The Doctor faces off against an enemy that defies all of his beliefs, whilst Rose and the rest of the Sanctuary 6 base fight for survival against the Ood, possessed by the Beast.
I feel that The Satan Pit does manage to live up to it’s preceding part, but on reflection it does have more flaws than The Impossible Planet. There are some great moments and the story does a lot really well, but there is some shaky characterisation for Rose and some strange directing decisions, but good guest cast performances save this one.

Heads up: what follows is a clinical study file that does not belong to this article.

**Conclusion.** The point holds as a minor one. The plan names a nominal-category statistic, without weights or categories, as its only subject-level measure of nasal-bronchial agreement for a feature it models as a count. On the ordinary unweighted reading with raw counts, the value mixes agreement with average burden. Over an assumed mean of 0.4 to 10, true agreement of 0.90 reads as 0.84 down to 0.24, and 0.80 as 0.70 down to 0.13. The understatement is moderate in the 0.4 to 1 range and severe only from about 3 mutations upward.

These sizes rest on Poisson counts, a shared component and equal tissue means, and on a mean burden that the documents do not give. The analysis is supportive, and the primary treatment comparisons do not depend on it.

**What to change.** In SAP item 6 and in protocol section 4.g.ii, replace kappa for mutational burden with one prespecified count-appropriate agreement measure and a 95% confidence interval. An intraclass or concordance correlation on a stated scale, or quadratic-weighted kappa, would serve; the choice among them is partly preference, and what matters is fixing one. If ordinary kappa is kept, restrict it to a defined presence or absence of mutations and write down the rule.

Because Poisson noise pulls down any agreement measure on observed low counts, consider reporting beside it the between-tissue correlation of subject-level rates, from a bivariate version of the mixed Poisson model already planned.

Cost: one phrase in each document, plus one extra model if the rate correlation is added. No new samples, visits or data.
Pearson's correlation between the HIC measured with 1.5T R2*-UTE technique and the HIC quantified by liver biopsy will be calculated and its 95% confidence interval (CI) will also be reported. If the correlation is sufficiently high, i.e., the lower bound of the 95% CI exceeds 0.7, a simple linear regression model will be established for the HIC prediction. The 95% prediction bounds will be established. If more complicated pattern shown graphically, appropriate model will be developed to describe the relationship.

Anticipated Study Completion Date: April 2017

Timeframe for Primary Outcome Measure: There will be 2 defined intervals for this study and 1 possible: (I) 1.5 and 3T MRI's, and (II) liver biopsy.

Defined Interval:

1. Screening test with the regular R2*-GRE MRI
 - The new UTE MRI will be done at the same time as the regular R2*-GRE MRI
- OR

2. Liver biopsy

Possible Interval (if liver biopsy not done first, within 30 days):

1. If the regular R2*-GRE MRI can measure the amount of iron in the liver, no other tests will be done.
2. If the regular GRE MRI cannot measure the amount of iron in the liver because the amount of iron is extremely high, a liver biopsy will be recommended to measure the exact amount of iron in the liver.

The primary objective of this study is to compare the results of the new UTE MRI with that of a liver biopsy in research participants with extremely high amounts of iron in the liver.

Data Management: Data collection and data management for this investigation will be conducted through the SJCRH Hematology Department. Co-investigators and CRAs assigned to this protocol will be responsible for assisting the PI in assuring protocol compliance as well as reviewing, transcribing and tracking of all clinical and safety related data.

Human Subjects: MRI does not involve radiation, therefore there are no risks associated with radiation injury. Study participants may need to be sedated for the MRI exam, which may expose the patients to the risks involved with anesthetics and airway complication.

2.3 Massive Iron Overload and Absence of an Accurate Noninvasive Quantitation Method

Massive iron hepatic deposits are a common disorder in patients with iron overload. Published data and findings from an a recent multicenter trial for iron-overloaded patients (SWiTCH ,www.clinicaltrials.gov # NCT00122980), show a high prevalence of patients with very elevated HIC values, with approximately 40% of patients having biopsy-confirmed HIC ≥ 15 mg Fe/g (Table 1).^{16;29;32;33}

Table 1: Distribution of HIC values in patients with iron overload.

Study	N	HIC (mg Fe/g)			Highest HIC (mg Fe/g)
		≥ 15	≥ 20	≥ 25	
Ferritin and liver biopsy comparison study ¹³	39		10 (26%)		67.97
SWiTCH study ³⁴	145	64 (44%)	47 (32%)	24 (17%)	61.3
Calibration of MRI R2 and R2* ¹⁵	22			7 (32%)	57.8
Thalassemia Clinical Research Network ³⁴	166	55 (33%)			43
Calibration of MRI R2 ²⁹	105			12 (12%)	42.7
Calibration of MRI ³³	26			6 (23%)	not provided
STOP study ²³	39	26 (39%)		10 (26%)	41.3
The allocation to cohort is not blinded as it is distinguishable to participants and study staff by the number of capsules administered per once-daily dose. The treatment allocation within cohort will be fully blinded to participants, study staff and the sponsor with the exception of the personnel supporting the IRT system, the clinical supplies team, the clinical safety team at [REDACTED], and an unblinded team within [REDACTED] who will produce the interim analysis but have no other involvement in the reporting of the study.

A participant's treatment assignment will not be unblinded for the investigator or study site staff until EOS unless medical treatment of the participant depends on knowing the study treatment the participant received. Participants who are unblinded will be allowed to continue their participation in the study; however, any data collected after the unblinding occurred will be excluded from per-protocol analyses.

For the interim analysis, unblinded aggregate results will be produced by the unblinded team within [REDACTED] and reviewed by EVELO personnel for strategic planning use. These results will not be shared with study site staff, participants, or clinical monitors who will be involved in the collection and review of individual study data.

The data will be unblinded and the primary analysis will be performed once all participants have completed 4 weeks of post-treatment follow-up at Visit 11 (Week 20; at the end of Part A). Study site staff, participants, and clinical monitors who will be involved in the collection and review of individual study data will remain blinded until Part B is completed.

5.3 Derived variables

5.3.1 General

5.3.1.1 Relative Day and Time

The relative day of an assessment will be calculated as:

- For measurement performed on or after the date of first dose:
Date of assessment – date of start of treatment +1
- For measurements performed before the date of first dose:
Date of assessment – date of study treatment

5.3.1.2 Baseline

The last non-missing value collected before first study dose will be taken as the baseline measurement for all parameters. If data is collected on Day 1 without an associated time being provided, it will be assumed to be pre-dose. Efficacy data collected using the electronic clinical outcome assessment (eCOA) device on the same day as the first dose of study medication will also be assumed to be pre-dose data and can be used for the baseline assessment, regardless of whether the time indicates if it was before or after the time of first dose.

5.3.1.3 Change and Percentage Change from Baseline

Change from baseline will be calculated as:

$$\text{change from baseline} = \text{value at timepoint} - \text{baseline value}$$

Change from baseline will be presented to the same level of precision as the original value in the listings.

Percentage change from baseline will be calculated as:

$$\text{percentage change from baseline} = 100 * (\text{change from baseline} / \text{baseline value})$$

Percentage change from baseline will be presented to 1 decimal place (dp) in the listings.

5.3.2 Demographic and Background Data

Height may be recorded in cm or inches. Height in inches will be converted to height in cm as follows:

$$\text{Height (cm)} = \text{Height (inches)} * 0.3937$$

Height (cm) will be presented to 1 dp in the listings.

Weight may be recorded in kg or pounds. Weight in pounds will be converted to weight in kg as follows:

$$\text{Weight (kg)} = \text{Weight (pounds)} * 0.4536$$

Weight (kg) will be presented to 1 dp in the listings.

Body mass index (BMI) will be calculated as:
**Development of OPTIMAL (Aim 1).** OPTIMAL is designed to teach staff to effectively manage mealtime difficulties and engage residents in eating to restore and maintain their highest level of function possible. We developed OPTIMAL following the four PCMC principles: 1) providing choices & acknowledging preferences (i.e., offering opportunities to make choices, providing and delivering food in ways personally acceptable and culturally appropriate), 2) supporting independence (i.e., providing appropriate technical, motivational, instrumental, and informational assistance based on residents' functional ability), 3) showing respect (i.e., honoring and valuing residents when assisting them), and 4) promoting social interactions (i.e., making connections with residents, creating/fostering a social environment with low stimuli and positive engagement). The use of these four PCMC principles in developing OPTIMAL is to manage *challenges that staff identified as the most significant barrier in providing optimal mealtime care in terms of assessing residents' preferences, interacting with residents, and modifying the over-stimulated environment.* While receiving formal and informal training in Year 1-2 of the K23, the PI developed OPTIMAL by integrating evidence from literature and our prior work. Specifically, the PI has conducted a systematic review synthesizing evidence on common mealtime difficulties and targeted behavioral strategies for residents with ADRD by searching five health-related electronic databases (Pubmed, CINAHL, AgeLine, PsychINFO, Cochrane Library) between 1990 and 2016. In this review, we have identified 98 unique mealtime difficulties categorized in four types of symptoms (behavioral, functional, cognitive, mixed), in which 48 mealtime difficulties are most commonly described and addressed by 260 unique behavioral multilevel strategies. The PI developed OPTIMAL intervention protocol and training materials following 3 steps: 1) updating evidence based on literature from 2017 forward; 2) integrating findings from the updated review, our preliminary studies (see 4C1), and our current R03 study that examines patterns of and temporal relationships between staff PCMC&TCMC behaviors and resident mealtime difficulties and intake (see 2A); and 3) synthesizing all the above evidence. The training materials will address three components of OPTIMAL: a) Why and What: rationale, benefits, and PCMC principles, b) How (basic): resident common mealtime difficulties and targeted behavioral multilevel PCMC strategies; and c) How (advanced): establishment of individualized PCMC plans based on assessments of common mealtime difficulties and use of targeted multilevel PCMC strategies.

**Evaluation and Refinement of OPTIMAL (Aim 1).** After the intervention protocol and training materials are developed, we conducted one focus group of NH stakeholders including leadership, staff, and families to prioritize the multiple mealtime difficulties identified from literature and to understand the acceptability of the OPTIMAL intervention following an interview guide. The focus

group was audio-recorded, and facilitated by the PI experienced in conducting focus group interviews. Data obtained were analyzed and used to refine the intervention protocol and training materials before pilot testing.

The writing and direction are largely good. Whilst The Impossible Planet was a lot of set-up without a lot happening, this feels much more like an action movie. Perhaps its the sequences in the service shafts that make me feel like that, which can only remind me of Die Hard. There are also the scenes with the Doctor and Ida discussing their beliefs about the existence of a devil, which are nicely written. I feel like I’m nit-picking to find flaws with this story, but I do have an issue with the sped-up effect of the guns shooting, which just looks a bit weird, and the eventual encounter with the Beast is a bit disappointing, as it would potentially have been interesting to see a showdown between the two with a fully powerful Beast. All in all, though, this is a very well written and directed episode, utilising the talents of its leads and guest cast well.